Belgium Ethnic Groups

Instructor: Christopher Muscato

Chris has a master's degree in history and teaches at the University of Northern Colorado.

The nation of Belgium has an interesting history, which has had some interesting impacts on its ethnic diversity. In this lesson we'll look at ethnicity in Belgium, and see what it means to the nation today.


Every wonder why they call it a Belgian waffle? I have. Turns out, the Belgian waffle is a specific variety of waffle, featuring a lighter batter that was originally a popular entrée in Brussels, capital of the nation. During a World Expo in which Belgium was showing off its waffles to the world, the alleged inventor of the Brussels waffle, a man named Maurice Vermersch, realized most Americans didn't know where Brussels was. So, he just called it the Belgian waffle. And now you know. I mention this because, one, it's cool, and two because despite that fact that Belgium is an important Northern European nation, a lot of us actually know very little about it. For example, who lives in Belgium? Believe it or not, neither Belgian nor Waffle-maker are actual ethnic categories. So, let's get to know Belgium a little better. You're on your own for the waffles.


Flemish Ethnicity in Belgium

The largest ethnic category in Belgium is not Belgian. This is a national identity, not an ethnic one, so all citizens of Belgium are Belgian. So, what is the ethnic distribution amongst these people? About 58% of Belgians are ethnically Flemish. The Flemish ethnic group speaks local dialects of the Dutch language, sometimes called Belgian Dutch or Flemish by outsiders. So, where did the Flemings come from? Historically, what is now Belgium was occupied by Romanized Celts, who were invaded by various Germanic tribes across the centuries. In the northern part of the region, a group of Germanic Franks managed to push out the Romans in the 3rd and 4th centuries CE and establish control. Their language would eventually become Dutch, and these people the Flemings. To this day, the northern half of Belgium is dominated by Flemings. All street signs and government publications are, by law, written in Dutch, which is the official language of the North.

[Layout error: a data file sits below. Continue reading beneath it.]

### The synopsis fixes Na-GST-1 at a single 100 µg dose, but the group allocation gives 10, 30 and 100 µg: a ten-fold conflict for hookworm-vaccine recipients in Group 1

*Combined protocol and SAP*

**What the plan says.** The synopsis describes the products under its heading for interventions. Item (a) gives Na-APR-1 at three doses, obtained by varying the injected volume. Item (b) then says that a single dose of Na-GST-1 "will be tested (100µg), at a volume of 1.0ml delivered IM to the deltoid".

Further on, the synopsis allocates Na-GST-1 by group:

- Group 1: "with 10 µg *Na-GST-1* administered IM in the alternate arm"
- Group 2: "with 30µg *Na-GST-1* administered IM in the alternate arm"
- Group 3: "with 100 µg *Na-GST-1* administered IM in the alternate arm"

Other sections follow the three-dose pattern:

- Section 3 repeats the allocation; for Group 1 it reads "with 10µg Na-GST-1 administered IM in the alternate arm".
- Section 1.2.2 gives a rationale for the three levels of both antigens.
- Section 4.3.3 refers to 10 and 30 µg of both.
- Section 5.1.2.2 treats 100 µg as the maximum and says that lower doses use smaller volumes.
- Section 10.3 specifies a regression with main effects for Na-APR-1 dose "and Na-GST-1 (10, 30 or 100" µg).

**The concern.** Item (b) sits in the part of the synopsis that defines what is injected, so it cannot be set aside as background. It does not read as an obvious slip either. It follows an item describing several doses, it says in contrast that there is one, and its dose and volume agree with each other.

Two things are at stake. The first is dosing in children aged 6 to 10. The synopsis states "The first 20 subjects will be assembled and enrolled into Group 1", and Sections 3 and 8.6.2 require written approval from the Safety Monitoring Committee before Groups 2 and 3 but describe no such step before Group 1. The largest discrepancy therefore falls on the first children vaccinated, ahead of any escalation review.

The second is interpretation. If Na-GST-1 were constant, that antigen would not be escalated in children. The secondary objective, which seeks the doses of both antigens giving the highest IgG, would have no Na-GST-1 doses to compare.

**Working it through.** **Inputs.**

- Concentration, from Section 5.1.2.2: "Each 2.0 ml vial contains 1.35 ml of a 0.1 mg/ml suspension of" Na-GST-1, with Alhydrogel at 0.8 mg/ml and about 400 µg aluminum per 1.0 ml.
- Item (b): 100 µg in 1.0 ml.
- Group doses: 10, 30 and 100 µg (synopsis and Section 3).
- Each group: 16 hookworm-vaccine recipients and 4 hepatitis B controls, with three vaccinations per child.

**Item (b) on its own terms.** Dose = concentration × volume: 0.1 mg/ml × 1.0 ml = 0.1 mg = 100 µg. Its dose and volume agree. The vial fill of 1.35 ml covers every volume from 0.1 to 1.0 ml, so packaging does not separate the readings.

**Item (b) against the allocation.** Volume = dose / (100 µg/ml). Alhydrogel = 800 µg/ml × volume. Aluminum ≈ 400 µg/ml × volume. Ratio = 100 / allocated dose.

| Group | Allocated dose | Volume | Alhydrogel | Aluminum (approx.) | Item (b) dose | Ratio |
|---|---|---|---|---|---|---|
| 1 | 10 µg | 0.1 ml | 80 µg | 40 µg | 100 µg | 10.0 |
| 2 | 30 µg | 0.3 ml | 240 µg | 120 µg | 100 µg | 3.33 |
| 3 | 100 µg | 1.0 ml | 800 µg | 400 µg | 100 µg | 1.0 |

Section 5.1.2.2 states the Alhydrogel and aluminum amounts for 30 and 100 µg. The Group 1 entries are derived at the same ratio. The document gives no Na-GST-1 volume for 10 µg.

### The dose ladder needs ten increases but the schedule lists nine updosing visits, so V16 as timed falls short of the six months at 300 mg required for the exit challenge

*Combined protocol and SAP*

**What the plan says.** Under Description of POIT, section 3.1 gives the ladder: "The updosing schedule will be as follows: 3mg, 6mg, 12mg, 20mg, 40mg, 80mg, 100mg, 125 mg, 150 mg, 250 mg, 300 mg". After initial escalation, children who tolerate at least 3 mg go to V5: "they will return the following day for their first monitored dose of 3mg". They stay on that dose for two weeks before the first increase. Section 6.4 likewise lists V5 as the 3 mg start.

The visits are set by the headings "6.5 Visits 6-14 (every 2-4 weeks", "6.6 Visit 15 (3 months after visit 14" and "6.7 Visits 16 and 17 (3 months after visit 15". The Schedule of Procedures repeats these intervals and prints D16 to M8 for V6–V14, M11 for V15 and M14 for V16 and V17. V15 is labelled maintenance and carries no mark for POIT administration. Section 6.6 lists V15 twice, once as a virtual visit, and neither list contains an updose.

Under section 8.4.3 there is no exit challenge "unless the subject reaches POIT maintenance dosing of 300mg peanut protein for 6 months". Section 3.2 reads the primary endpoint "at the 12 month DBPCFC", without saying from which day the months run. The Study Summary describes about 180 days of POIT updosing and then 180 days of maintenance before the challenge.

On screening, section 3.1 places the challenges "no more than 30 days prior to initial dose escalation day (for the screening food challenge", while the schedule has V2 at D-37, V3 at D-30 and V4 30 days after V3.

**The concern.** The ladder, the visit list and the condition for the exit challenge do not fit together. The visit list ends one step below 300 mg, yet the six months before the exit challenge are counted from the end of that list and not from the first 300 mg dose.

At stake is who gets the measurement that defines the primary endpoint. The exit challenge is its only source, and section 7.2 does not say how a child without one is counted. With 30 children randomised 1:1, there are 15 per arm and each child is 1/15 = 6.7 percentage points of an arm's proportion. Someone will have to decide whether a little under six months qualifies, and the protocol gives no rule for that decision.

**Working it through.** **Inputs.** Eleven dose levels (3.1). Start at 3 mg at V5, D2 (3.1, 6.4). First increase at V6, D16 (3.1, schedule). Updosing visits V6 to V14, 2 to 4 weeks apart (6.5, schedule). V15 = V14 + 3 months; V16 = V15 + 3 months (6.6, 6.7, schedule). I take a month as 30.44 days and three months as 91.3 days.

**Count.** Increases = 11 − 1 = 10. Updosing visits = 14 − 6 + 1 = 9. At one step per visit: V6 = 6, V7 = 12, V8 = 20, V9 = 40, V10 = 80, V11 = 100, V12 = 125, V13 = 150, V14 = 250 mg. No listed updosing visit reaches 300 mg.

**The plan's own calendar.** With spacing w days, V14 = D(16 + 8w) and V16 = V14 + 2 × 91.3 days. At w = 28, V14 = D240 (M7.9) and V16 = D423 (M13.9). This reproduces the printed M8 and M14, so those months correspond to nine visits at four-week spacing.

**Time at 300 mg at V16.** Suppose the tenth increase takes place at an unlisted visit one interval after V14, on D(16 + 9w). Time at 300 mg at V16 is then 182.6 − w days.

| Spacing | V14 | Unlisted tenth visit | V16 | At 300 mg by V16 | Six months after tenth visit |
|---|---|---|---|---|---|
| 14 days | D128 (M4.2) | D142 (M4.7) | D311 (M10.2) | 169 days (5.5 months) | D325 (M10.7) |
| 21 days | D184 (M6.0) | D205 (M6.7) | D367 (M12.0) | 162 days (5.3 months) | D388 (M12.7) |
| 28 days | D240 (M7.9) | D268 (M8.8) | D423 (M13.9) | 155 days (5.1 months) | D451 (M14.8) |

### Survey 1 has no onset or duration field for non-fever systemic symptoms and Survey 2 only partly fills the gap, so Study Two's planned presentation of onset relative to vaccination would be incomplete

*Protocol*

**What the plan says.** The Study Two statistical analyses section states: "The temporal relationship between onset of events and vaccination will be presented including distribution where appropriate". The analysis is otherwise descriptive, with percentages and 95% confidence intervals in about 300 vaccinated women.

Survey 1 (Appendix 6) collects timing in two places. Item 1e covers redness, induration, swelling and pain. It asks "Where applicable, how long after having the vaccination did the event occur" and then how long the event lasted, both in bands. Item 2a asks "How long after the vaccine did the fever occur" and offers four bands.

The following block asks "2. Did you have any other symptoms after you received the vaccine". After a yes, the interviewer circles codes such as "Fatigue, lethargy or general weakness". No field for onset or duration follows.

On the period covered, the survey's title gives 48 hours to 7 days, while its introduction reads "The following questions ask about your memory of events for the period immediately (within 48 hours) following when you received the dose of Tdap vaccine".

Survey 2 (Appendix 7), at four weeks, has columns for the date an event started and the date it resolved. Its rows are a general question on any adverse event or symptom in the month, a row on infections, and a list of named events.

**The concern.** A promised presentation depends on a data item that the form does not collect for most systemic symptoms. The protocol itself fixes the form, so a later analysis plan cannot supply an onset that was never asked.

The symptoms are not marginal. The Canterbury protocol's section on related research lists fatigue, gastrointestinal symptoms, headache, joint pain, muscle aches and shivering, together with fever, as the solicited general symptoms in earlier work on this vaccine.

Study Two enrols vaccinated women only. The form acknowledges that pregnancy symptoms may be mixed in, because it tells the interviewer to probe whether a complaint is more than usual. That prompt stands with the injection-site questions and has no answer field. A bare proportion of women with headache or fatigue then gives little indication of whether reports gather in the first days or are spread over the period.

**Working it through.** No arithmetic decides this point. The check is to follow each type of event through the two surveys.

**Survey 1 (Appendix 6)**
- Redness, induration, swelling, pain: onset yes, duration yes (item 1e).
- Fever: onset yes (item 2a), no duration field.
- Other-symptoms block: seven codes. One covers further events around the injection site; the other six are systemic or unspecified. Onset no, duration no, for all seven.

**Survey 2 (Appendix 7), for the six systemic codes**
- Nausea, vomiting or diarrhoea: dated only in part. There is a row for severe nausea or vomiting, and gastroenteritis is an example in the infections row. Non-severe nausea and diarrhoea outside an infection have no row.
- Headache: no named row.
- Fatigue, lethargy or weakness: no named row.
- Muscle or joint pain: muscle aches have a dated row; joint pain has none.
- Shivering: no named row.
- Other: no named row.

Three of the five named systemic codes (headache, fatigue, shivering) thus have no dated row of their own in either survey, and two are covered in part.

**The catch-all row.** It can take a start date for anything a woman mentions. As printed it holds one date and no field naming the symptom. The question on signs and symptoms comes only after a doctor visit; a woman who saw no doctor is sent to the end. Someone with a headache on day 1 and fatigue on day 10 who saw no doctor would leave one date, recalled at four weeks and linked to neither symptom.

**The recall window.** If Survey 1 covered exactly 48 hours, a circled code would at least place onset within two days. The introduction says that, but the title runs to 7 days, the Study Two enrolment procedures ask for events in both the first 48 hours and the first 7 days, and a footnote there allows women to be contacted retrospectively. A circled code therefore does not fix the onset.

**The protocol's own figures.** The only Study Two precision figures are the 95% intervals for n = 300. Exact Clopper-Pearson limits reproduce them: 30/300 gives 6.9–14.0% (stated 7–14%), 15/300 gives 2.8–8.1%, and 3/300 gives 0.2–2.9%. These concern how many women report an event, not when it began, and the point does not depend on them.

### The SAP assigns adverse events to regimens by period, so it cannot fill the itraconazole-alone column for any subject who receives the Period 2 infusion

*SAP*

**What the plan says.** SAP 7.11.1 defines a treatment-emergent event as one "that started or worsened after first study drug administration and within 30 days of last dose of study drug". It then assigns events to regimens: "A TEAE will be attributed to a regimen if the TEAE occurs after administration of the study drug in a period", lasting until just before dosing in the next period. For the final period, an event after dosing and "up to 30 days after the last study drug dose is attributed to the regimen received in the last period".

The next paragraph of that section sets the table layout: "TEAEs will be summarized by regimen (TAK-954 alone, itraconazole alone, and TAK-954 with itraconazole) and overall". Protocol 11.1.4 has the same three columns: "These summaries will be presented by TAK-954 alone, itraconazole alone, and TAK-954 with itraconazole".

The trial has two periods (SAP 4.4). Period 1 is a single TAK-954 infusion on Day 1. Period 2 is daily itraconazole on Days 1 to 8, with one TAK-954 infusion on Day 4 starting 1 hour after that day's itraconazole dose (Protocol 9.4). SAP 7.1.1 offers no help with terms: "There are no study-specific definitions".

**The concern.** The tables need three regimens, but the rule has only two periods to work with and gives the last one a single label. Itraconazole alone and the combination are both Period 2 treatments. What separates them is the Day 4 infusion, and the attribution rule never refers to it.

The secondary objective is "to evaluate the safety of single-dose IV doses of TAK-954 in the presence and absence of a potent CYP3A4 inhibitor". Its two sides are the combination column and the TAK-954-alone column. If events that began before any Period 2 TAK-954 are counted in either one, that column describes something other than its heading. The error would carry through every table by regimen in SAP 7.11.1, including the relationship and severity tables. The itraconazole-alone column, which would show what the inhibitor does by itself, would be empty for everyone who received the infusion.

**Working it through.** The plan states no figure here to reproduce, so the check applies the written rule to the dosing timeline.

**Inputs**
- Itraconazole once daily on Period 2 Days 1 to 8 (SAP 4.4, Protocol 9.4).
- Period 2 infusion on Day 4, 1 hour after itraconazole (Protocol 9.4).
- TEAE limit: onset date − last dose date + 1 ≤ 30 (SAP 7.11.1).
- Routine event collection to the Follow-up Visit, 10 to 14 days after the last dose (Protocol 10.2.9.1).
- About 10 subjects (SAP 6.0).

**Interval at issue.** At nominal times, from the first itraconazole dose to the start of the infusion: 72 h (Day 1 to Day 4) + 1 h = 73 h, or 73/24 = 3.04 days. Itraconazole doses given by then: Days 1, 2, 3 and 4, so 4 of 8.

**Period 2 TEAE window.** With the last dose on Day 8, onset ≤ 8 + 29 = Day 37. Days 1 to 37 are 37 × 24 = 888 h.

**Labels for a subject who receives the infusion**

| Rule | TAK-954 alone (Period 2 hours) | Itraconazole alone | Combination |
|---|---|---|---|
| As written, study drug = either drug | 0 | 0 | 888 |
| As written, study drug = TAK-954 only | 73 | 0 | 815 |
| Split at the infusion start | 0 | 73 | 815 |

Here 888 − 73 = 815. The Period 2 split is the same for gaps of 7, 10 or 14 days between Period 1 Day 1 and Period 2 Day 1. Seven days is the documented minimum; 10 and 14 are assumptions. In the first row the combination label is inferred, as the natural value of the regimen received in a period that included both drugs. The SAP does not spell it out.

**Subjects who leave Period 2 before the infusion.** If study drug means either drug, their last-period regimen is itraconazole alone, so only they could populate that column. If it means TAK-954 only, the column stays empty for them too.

Road signs in northern Belgium are in Dutch

Walloon Ethnicity in Belgium

So what about the rest of the Belgian people? Well, the next largest ethnic group are the Walloons, who make up 31% of the total population. Walloons speak a variety of French dialects. Way back when, the Roman Celts, who were pushed south by the Germanic tribes, settled in what was then part of the territory called Gaul. Frankish tribes later moved into the region as well, and over time the Celts, Gauls, and Franks formed the French language. One group of these people became the Walloons, and to this day the southern half of Belgium is dominated by people who are ethnically Walloon. In this half of the country, which begins just below the capital city of Brussels, the official language is French.

A sign in the Walloon dialect of French

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